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Discussion Starter #1
Afternoon all,

I am looking to track my P* for track day use under instruction here in the UK, and have concerns over brake cooling, heard a malicious rumour that it wasn't great on these, any one toyed with or installed after market ducts/pipework for cooling?

Mark,
 

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Afternoon all,

I am looking to track my P* for track day use under instruction here in the UK, and have concerns over brake cooling, heard a malicious rumour that it wasn't great on these, any one toyed with or installed after market ducts/pipework for cooling?

Mark,
First thing I would start with is top quality Fluid. Get some Castrol SRF React racing. Flush it through.
 

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First thing I would start with is top quality Fluid. Get some Castrol SRF React racing. Flush it through.
Another conservative measure would be to install titanium shims. These probably won't help much with very aggressive stops but they should provide some "buffer" by shielding the brake pistons from heat. I have not tried those myself yet - just bought them along with some heat sensing stickers (planning to try those ti shims on one side first to see if the stickers will show any difference in max temperature).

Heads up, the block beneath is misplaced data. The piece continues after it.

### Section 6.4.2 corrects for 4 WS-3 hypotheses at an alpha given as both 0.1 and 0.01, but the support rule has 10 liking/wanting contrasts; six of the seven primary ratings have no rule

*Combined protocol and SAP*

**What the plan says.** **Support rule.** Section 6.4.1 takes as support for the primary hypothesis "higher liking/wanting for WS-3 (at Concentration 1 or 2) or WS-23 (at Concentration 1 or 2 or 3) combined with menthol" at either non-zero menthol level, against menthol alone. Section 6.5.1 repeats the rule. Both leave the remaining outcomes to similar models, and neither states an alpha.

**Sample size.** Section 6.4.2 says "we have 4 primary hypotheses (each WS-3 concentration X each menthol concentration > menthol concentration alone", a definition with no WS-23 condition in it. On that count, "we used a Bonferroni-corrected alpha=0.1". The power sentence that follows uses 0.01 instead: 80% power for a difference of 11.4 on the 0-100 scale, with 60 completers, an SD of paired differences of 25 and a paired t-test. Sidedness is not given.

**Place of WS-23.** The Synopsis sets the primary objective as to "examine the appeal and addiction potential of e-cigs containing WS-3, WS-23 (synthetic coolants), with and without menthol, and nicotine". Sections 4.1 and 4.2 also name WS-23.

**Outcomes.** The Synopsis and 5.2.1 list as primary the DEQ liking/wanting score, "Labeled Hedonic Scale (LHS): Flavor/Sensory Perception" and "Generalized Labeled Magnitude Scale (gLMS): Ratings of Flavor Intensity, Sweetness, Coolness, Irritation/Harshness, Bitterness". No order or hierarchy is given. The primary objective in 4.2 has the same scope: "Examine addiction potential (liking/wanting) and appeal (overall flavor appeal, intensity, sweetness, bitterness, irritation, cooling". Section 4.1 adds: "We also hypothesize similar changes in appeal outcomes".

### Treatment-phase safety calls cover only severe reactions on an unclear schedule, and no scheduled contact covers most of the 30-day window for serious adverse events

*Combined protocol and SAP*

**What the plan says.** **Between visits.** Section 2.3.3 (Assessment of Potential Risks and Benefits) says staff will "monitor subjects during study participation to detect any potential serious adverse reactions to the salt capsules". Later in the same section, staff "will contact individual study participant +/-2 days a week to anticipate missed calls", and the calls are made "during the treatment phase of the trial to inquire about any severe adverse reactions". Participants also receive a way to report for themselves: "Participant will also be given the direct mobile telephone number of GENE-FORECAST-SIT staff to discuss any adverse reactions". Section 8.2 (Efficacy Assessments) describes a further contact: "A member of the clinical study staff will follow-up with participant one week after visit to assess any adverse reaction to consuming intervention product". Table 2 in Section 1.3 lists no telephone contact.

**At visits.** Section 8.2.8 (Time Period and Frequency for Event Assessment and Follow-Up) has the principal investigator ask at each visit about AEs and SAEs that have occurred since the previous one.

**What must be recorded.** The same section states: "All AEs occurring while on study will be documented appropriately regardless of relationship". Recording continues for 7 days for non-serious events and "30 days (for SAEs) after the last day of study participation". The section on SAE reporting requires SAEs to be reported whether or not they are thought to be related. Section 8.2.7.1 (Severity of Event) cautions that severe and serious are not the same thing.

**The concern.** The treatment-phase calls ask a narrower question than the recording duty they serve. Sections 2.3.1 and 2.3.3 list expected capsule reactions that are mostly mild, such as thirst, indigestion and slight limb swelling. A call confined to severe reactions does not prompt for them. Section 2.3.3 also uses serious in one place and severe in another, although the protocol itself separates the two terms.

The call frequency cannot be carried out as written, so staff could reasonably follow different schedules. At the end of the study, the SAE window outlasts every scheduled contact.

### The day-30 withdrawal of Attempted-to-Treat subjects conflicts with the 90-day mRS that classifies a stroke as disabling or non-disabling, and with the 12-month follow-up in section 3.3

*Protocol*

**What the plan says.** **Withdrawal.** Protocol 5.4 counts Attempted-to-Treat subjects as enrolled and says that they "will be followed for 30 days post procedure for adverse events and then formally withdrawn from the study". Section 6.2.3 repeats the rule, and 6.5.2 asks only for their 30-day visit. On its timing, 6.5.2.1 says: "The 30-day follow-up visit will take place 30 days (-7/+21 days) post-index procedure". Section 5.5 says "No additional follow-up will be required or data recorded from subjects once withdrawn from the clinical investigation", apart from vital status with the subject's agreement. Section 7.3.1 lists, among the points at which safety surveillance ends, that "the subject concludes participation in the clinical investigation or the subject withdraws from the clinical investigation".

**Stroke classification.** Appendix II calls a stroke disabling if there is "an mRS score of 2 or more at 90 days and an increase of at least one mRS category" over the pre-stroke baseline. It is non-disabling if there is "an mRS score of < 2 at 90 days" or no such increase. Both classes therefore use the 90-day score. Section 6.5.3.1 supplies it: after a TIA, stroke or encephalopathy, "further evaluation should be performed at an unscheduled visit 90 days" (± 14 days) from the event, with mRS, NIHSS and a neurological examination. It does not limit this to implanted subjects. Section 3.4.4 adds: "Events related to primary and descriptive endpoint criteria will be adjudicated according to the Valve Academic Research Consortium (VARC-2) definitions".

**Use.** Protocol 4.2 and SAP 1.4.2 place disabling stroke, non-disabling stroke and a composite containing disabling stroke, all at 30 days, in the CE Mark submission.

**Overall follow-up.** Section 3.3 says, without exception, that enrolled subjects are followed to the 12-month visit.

Edit: on the other hand, air ducts would be a lot more efficient overall.
 

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Discussion Starter #5
Already changed the Brake Fluid for a better performing one, or at least the fluid is waiting at home ready for me returning from my offshore stint.

Reluctant to do away with the current brake setup at the moment, but when I do I have my eye on the rotora gear, looks top notch, but want to get a feel for the car on track prior to making one change at a time.
 

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I have not done any cooling yet other then removing the dust shields behind all rotors. Ran Mosport a few weeks back, and this is a fast track and had good luck with DTC 60 hawk pads. No fade at all. Still stock fluid
 

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A good solution is to create a cooling scoop with a sleeve to dissipate the heat. a fresh air scoop is also needed in the front mudguard
 

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Generally the easiest is to create some ducting to force air onto the discs.

Pads are designed to operate in a specific temperature range. Factory pads are designed to work as soon as you start the car cold, that's why they tend to go bad at the track. Race pads are designed to work at high temperatures, which is why they don't work when cold. Ideally you need a pad that's going to operate in the temperature range you are going to be using the in.
 
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